Monday, 3 July 2017
After a disappointing 100km time at the National Championships in May I entered the Wirral Ultra and I'm glad I did because I did well there.
I won in a time of 4h08m for a distance of 36 miles. Pleased with the pace considering four wee stops (toilet) and other stops to navigate. The best thing was how I felt; strong throughout and was able to pick up the pace.
If anyone is thinking about doing this event then I would definitely recommend recce ing the route beforehand. I did and it helped. I only recced it once and wished I had done it more. Even when I was going the right way I was looking at the map in places to make sure I was on course, this slows you down. The last 8 miles are the hardest to navigate. But don't let this put you off because it's not hard to navigate, it's just that I'm not good at following signs (I run too fast!).
Leading up to the race my diet was ok. Low sugar but, as always, a bit too much cereal. A funny thing is that I ate pizza and chip shop Fish n Chips the day before, but in my defense not a lot.
On race day I had cereal and coffee for breakfast.
On route I stuck to Tailwind mixed in with my water, it worked out well, no stomach problems at all. I was too hydrated which made me wee four times on the run. I was worried about the temperature getting hot but it stayed cool.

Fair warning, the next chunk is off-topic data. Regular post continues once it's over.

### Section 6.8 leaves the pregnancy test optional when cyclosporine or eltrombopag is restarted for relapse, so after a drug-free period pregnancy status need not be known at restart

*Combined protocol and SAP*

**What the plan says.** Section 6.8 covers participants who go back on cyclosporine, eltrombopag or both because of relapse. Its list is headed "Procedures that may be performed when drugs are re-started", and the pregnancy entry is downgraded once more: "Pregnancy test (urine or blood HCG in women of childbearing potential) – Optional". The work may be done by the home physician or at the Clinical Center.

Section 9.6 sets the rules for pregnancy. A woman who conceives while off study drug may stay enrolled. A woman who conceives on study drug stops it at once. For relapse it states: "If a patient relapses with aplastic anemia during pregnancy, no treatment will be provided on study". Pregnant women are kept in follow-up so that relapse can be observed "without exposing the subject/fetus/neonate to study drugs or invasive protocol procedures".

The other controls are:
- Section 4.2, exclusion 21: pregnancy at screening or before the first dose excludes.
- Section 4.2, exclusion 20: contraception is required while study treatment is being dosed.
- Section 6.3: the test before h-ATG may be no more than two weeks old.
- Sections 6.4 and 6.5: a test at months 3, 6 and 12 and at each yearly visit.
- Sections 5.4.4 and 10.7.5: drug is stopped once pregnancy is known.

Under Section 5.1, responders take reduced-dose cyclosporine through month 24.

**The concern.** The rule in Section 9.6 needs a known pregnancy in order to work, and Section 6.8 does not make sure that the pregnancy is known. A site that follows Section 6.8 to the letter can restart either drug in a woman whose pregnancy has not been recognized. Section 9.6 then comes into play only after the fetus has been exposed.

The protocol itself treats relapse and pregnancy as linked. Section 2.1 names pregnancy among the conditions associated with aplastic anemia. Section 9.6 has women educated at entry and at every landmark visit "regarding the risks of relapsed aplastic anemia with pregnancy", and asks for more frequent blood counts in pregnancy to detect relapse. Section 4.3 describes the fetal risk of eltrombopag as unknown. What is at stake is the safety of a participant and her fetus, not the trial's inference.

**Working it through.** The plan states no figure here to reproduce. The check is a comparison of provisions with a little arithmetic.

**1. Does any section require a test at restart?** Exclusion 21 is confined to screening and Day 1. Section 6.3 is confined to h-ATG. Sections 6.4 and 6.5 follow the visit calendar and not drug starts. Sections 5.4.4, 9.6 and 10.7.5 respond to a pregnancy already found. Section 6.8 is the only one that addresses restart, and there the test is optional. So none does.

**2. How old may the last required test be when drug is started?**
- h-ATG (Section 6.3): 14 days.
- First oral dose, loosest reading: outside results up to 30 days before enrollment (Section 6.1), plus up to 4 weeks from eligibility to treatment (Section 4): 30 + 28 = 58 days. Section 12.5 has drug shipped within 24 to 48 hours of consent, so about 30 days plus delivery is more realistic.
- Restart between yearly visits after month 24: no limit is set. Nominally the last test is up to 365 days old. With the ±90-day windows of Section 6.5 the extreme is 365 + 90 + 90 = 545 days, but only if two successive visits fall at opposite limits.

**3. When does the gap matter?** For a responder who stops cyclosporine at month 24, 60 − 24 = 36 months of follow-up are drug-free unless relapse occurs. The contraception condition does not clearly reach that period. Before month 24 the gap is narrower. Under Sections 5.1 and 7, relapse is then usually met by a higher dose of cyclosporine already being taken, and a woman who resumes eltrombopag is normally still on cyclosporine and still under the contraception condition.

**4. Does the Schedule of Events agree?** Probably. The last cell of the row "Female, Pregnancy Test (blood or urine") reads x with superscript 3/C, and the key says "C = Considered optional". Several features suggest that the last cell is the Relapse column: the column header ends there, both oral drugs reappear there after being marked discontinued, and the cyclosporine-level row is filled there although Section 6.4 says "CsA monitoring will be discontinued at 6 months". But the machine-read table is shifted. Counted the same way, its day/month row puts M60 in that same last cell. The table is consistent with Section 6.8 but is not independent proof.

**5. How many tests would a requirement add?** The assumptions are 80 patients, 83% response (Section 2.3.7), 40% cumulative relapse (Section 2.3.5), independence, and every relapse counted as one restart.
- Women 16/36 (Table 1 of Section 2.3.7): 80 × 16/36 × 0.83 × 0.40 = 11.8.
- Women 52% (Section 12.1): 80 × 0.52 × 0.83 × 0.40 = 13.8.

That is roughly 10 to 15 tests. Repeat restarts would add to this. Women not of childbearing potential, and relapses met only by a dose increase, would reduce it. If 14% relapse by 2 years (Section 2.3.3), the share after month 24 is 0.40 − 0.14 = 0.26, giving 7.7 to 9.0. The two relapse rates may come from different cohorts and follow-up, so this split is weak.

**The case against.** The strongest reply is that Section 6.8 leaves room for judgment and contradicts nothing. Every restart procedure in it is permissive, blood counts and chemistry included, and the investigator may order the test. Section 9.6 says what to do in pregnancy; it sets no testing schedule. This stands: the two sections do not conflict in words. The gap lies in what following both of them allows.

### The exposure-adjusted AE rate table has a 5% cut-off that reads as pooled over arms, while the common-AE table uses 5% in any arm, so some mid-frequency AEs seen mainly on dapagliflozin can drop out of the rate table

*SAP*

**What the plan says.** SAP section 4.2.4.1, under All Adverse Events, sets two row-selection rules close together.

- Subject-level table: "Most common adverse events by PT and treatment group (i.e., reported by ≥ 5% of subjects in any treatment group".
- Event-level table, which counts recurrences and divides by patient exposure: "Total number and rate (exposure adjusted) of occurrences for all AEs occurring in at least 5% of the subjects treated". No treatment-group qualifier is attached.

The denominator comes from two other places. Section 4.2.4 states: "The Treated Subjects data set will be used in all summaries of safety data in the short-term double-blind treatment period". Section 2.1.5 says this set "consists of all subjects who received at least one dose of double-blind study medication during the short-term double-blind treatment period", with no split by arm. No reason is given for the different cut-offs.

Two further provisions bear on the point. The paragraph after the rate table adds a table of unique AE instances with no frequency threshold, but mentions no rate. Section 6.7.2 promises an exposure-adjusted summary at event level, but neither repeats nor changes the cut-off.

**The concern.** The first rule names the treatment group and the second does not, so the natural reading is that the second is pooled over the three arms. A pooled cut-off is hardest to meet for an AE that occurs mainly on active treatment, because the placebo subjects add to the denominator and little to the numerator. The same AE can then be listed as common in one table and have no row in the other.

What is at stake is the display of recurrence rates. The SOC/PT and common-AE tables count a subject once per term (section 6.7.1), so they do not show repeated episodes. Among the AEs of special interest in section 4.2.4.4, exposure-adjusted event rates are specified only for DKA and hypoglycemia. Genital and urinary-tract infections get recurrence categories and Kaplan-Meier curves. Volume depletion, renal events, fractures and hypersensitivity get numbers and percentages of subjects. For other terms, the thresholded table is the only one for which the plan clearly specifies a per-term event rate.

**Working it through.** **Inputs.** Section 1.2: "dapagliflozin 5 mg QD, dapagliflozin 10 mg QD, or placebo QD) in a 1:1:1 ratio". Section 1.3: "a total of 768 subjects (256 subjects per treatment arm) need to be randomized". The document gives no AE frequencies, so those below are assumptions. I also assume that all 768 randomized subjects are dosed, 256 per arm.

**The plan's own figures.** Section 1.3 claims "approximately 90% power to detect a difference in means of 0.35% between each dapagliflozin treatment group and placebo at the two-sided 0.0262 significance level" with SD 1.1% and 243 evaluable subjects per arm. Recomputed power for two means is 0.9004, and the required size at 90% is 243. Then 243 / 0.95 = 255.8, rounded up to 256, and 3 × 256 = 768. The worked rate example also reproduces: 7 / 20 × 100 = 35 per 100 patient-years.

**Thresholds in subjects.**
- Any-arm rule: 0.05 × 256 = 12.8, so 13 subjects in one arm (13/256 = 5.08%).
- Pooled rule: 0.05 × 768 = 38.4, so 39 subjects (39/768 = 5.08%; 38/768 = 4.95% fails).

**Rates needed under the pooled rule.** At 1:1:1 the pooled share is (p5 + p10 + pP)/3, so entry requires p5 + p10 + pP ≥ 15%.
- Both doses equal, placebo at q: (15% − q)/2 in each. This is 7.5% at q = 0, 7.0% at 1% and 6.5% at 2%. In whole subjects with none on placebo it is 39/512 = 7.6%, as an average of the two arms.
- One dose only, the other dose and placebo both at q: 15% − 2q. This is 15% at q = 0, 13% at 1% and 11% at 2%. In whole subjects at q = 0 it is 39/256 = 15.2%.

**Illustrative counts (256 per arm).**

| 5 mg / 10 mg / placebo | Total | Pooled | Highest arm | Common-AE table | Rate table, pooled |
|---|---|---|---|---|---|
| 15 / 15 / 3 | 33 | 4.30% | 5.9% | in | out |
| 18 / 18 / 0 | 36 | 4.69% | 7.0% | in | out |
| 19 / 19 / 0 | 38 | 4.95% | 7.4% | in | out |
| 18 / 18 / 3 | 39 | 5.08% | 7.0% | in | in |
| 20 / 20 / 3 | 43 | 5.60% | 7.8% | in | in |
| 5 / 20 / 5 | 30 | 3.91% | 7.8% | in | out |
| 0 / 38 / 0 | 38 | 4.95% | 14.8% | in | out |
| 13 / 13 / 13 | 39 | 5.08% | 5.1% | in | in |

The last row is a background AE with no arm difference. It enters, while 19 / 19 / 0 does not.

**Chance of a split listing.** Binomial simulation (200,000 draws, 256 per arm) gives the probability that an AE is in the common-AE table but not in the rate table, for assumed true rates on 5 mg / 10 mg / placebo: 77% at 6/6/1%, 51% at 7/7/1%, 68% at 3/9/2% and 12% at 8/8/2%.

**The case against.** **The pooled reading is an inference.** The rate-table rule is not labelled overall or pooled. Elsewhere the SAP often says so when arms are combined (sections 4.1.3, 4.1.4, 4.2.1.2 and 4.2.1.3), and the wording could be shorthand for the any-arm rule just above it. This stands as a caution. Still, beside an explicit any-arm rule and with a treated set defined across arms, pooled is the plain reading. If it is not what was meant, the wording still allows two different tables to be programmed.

I started the race going about 20 seconds per mile too slow for about 13 miles but I had good company and was enjoying the chat. It would have been boring to have run alone all the way and I wasn't really looking for a particular time. Partly why I wanted to do this race was to fall in love with Ultra running again after putting too much pressure on myself at the nationals and it worked. I also just wanted to see if I could do the distance without my hamstrings being weak which they had been in the last couple of races.
I have had the pleasure of having Zach Bitter coaching me this spring and he gave me a great plan between the 100km and the Wirral Ultra. We recognized that my weak hamstrings were probably the result of doing too much MAF (Maximum Aerobic Function) at one pace so Zach had a bit more variety in the last four weeks to give that muscle group a chance to recover. It worked out well.
Friday, 12 May 2017
Me "I'll come home earlier if my heart rate is high"
Dad "but what would you do in a race?"
This was a conversation I had with my Dad just before a long Sunday run. He was a runner in the 80s and a good runner too.
This reply from my Dad made me smile to begin with because I imagined a silly scenario of looking at my heart rate in a race and giving up due to seeing a number on a device. It just wouldn't happen, for me, so I initially thought.
My Dad and I then chatted a bit about it. He didn't have technology in the 80s and in some ways that was an advantage; he knew how to listen to his body. But in other ways it was a disadvantage, e.g. he didn't always know what his body was saying.
I told him about my last race which was 4 miles. I wore my heart rate monitor and my HR was 195+ most of the time. I didn't look at it in the race but had I what would I have done? Probably nothing because the race was short.